Tell us more about Bill’s standard boilerplate.

I don’t think merger or integration clauses are necessarily determinative, but if I was writing this up for a sophisticated client that’s where I’d start (as opposed to writing it up for a law school assignment, where I have to explain what a contract is and whether there are defenses to formation and so on).

Assuming there was no merger, I think this is a pretty textbook example of frustration of purpose (though is some wiggle room as to whether the endorsement was the “primary purpose” of the contract).

I am assuming that the kid doesn’t get a scholarship offer despite the lack of an endorsement, of course.

I got this:

Waddy v. Riggleman, 606 S.E.2d 222, 234 (W.Va. 2004) ("Even if a party contracts to render a performance that depends on some act by a third party, he is not ordinarily discharged because of a failure by that party because this is also a risk that is commonly understood to be on the obligor.”) (Comment e to the Restatement (Second) of Contracts § 261

I think you need a bit more context than that. Since both parties essentially relied on Mays’ representations, this amounts to something along the lines of a mutual mistake rather than an impossibility. In Waddy, the third party’s representation was made only to one side (Riggleman).

I don’t think so. In the OP, the promoter phones up Willie, and then comes back to the Dad with the assurance Willie will make the reference.

Willie never said anything to Dad, so Dad is not relying directly on Willie. Dad is relying on the promoter’s assurance that Willie will give the reference. That’s the basis for the claim that the promoter is in breach of his contract.

And parol evidence may be used to prove the existence of a mutual mistake in contract formation! I might have something here. Whether it is mutual mistake or impossibility, John gets his money back and the contract is void.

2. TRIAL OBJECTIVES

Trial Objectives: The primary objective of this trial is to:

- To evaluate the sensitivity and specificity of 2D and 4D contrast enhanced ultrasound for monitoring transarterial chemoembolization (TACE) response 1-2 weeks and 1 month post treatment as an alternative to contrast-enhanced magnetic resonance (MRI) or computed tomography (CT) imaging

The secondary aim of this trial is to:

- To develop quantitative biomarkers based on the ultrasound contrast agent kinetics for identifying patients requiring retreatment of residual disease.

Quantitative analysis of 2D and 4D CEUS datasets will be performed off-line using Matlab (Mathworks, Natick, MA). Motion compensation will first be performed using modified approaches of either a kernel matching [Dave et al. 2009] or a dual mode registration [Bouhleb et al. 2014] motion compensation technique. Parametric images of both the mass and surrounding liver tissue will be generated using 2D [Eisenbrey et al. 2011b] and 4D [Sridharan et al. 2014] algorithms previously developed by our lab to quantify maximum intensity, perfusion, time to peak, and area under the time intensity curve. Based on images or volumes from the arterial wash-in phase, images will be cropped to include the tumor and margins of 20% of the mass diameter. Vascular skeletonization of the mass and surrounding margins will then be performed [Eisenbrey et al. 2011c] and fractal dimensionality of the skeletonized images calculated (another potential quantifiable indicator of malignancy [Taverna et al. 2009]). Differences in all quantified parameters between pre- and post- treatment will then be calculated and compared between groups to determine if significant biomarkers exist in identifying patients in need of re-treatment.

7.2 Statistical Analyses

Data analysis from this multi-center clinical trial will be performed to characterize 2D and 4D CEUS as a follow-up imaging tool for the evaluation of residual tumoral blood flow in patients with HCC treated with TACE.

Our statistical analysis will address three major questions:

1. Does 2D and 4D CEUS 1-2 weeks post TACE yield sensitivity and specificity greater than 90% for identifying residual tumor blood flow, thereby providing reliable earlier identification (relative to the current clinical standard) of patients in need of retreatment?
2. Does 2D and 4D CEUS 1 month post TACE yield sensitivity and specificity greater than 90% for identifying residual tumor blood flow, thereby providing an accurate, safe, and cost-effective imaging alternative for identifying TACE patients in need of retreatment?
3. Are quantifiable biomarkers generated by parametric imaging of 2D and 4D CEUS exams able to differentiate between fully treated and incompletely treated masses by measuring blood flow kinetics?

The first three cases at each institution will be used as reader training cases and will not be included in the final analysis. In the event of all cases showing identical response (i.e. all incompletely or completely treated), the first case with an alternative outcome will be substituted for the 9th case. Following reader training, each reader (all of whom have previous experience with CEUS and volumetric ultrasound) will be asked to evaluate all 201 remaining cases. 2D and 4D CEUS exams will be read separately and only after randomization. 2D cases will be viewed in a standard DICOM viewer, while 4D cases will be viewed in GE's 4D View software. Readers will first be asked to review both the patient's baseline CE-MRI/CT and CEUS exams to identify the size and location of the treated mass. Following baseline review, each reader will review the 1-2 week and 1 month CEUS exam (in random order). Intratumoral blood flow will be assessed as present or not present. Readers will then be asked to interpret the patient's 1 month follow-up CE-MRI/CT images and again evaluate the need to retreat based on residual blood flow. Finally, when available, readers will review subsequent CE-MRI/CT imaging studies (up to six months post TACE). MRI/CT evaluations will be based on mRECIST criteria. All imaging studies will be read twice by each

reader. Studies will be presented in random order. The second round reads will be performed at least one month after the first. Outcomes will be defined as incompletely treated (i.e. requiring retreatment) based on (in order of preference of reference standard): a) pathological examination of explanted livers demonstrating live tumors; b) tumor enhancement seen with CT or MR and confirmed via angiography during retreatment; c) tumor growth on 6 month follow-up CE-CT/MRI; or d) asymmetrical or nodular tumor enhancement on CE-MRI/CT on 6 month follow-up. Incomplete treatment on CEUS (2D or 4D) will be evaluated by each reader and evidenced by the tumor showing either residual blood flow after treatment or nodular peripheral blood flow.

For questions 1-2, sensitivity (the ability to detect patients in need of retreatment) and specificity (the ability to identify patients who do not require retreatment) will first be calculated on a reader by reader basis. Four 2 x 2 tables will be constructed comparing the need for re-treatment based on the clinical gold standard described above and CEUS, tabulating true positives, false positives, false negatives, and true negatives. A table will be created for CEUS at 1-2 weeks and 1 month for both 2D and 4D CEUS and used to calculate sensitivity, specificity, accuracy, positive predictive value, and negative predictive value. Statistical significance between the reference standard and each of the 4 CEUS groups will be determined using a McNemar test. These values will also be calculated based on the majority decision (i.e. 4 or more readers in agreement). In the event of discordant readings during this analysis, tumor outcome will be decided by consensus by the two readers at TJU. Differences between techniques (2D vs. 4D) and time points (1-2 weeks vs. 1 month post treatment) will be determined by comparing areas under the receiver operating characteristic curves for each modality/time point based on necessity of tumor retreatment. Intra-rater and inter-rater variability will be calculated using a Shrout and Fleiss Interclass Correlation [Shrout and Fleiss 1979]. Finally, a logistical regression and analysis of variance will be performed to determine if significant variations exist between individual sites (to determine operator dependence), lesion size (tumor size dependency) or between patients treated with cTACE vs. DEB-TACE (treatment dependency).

As an aside, the case name Waddy v. Riggleman is the coolest ever. :slight_smile:

I still prefer the styles of forfeiture cases (United States v. three tons of #9 nails, etc.)

Yes, but the difference is that promoter was actually told by Willie that he would give a reference (and presumably passed that information to Dad, rather than just giving assurances).

In Waddy, the attorney who was the third party told Riggleman he could perform his part of the deal based on assurances made by Riggleman (which turned out to be false).

Assuming this is a hypothetical version of a real case, are all these facts stipulated?

Why is that an important distinction?. The holding, quoted from a contract hornbook, states that one who relies on the performance of a third party bears the risk that the third party will not perform. IOW, Riggleman was bound by his promise that the attorney would get the release of the deeds, regardless of his good or bad faith in his relationship with the attorney. Do you read the outcome as hinging on Riggleman’s conduct vis a vis the attorney?

Yes, they are. All parties agree to the version of events outlined in the OP.

Yes, but only Riggleman was relying on the third party’s performance; the synopsis presented in the opinion does not indicate that Waddy was aware of the attorney’s representation or even that he knew that Riggleman might not be able to deliver clear title.

I see. So the counterargument might be (if you change the facts whereby Waddy was told by Riggleman that his attorney would clear title) that it was not reasonable for Waddy to rely on the third party performance if he believed it to be a material term of the contract? He should have gotten a second contract from the third party and his failure to do so might shift the burden of mistake to him?